Google Sheets iconSwift icon
Published at
Updated at
Reading time
3min

This post is part of my Today I learned series in which I share all my learnings regarding web development.

The lang HTML attribute (e.g. lang="en") is essential for creating accessible websites. Without it, browsers and assistive technology can only guess the website's language leading to a poor user experience.

And while I was aware that the attribute is important, I didn't know that it also affects how browsers deal with long words and hyphenation.

hyphens: auto and the lang attribute

If you're displaying text with long words in narrow containers, you might run into overflow situations. Long words will break out of their containers.

Two text containers with long words flowing out of their containers.

If you look at the overflowing words and the container width, the only solution is to break the words into pieces and add hyphens.

The hyphens CSS property can help here.

Define where to break long words manually

The default value of the hyphens property is manual. With manual hyphenation, you're in charge of defining when and how a word should be divided. Use a visible hyphen (U+2010 / ‐ (HYPHEN)) or an invisible "soft" hyphen (U+00AD / ­ (SHY)) character to define the hyphenation breakpoints.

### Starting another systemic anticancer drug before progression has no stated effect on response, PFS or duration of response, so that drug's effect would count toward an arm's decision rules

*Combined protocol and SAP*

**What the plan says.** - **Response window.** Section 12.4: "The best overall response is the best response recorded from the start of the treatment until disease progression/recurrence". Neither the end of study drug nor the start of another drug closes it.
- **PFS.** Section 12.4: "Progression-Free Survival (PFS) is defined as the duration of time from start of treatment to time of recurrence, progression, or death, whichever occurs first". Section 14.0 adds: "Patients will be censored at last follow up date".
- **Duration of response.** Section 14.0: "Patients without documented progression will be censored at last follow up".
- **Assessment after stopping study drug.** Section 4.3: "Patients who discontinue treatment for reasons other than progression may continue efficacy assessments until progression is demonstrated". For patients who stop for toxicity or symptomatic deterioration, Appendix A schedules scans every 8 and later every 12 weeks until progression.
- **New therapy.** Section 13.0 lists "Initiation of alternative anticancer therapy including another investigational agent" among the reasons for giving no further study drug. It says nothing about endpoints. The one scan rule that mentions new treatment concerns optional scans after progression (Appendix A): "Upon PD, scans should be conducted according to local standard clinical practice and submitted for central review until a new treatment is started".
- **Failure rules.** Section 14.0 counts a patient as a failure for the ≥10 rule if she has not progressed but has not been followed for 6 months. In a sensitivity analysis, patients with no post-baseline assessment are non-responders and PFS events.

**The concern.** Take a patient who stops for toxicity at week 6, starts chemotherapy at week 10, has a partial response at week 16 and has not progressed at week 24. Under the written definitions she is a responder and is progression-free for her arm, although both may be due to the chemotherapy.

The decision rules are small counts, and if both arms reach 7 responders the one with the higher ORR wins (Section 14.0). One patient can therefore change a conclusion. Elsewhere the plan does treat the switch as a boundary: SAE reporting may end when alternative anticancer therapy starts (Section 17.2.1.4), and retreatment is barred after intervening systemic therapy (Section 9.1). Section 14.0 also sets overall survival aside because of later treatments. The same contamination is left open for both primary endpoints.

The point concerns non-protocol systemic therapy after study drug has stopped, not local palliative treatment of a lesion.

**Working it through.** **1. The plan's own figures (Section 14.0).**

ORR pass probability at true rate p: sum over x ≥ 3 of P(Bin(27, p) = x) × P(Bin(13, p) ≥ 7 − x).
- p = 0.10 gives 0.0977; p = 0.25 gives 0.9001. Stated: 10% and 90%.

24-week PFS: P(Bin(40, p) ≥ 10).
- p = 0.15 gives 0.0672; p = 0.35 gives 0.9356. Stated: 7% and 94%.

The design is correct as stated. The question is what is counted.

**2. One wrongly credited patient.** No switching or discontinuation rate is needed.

Both character cues are used to break words apart. Unfortunately, the manual way is not scalable.

Think of a site that includes hundreds of pages maintained by various people. Hyphens then need to be rendered in different word locations depending on the responsive layout. A long word on a mobile device might need hyphenation, whereas the same word might be acceptable in a large-screen layout. An all-time-visible hyphen won't do it!

And adding an invisible character to break long words properly... well... you can't expect writers and editors to fiddle around with invisible HTML-encoded characters. That's not going to work either.

<!-- That's too complicated 👇 -->
<div>un&shy;imaginative&shy;ly</div>

Let browsers automatically hyphenate long words

Another approach is to use hyphens: auto. With this CSS declaration, you're throwing the burden of hyphenating words to the browser side. MDN documents the auto value as follows:

The browser is free to automatically break words at appropriate hyphenation points, following whatever rules it chooses.

After playing around with text containing long words, I learned that the document language plays a role in how browsers hyphenate words.

Have a look at the demo below to see how the lang attribute affects automatic hyphenation.

I'm not 100% sure how to correctly hyphenate English words, but I guess that the hyphenation is better with the correct language.

And there you have, the lang attribute does not only make sites more accessible but also affects how long words are divided. We should better make sure it's defined. 🙈

If you want to read more about hyphenation and the lang attribute, have a look at these two excellent articles:

Related Topics

Related Articles